Forty-one atmospheric nuclear weapons tests (plus five safety tests) were conducted in French Polynesia between 1966 and 1974. To evaluate the potential role of atmospheric nuclear weapons testing on a high incidence of thyroid cancer observed since 1985 in French Polynesia, a population-based case-control study was performed. The study included 602 subjects, either cases or controls, all aged less than 40 y at the end of nuclear weapons testing in 1974. Radiation doses to the thyroids of the study subjects were assessed based on the available historical results of radiation measurements. These were mainly found in the annual reports on the radiological situation in French Polynesia that had been sent to the UNSCEAR Secretariat. For each atmospheric nuclear weapons test that contributed substantially to the local deposition of radionuclides, the radiation dose to the thyroid from 131I intake was estimated. In addition, thyroid doses from the intake of short-lived radioiodines (132I, 133I, 135I) and 132Te, external exposure from gamma-emitted radionuclides deposited on the ground, and ingestion of long-lived 137Cs were reconstructed. The mean thyroid dose among the study subjects was found to be around 3 mGy while the highest dose was estimated to be around 40 mGy. Doses from short-lived iodine and tellurium isotopes ranged up to 10 mGy. Thyroid doses from external exposure ranged up to 3 mGy, while those from internal exposure due to cesium ingestion did not exceed 1 mGy. The dose estimates that have been obtained are based on a rather limited number of radiation measurements performed on a limited number of islands and are highly uncertain. A thorough compilation of the results of all radiation monitoring that was performed in French Polynesia in 1966–1974 would be likely to greatly improve the reliability and the precision of the dose estimates.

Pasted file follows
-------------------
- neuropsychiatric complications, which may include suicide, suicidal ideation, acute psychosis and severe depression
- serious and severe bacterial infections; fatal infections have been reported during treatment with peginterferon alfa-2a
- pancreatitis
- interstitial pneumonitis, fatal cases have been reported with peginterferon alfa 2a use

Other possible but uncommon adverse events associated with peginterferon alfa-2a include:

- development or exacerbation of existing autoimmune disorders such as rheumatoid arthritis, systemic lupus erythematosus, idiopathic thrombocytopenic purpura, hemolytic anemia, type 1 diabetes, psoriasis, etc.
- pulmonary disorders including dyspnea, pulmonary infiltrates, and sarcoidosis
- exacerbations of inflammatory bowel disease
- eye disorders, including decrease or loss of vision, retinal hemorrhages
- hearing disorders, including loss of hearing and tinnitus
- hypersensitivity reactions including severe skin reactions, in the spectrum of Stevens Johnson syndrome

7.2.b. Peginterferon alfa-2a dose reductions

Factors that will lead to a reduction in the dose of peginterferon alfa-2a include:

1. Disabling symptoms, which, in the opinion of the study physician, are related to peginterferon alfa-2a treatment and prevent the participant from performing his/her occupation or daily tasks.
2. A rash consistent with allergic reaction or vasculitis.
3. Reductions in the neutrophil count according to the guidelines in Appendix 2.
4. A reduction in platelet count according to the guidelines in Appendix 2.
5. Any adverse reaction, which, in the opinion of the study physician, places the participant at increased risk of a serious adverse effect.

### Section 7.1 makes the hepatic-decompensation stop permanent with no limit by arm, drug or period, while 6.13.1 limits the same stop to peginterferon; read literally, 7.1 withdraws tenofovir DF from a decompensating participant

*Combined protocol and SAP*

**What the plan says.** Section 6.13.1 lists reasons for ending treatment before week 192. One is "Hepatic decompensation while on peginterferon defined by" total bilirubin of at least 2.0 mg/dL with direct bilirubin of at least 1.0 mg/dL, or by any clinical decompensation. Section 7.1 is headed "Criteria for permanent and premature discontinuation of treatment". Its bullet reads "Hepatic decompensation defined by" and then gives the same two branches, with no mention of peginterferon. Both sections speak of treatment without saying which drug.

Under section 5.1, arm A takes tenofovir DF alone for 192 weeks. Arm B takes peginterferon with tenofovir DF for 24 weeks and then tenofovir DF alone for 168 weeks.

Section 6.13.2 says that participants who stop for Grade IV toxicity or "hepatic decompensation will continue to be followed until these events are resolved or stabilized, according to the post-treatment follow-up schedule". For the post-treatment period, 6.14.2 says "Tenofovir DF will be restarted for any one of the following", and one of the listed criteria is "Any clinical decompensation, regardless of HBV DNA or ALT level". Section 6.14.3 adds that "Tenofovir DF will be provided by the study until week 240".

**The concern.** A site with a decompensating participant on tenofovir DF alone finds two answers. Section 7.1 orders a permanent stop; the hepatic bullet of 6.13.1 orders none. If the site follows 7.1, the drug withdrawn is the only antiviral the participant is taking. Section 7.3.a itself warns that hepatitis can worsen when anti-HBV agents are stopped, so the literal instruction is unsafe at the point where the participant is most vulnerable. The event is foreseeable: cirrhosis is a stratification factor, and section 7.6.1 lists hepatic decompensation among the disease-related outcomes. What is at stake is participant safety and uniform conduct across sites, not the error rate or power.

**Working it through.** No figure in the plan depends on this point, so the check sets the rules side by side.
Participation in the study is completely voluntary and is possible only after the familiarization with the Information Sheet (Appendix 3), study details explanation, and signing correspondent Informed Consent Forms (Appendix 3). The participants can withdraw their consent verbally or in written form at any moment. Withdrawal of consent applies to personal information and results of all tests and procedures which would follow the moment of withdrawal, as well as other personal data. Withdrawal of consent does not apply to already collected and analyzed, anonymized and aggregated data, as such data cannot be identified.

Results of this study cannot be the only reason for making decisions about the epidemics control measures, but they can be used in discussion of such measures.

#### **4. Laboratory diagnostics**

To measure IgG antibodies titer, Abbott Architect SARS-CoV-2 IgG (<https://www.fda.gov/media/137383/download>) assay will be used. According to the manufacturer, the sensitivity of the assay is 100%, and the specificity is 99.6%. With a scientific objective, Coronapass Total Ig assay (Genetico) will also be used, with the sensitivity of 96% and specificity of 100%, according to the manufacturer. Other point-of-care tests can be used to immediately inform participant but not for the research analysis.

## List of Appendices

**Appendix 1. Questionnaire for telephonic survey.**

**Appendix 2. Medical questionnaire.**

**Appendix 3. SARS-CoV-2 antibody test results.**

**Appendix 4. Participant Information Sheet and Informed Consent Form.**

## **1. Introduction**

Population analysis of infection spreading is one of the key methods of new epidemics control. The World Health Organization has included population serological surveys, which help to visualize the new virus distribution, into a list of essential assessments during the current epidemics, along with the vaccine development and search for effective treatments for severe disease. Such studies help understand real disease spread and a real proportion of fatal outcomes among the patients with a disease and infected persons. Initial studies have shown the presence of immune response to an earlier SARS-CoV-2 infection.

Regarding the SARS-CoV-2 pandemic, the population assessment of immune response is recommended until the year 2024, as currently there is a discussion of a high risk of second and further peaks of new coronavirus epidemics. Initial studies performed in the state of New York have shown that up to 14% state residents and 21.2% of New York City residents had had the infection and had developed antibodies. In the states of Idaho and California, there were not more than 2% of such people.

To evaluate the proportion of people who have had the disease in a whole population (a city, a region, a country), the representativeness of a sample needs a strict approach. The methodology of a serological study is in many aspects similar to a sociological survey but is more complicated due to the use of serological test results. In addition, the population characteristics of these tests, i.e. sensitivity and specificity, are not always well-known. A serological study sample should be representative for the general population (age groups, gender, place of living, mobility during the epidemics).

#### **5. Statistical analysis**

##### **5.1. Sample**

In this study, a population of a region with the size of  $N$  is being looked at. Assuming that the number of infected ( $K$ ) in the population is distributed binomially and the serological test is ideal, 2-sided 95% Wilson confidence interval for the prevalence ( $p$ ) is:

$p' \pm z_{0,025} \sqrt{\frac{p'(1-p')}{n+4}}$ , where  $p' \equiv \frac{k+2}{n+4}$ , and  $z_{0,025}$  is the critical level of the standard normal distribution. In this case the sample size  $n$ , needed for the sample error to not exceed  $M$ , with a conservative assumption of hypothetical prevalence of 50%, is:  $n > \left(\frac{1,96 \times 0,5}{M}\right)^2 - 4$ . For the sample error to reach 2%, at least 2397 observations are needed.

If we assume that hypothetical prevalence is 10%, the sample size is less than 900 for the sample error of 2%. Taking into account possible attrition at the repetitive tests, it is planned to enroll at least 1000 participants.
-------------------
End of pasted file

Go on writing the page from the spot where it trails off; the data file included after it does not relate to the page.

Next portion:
* International Agency for Research on Cancer, 150, Cours Albert Thomas, Lyon, Cedex 08, F-69372, France; † National Cancer Institute, Division of Cancer Epidemiology and Genetics, Bethesda, MD 20892; ‡ National Institute for Health and Medical Research, INSERM Unit 605, Villejuif, F-94800 France; § Institute Gustave-Roussy, Villejuif, F-94800, France; ** University Paris XI, Villejuif, F-94800, France.
For correspondence contact: Vladimir Drozdovitch, National Cancer Institute, 6120 Executive Boulevard, EPS-7100, Bethesda, MD 20892, or email at email@example.com.
(Manuscript accepted 5 November 2007)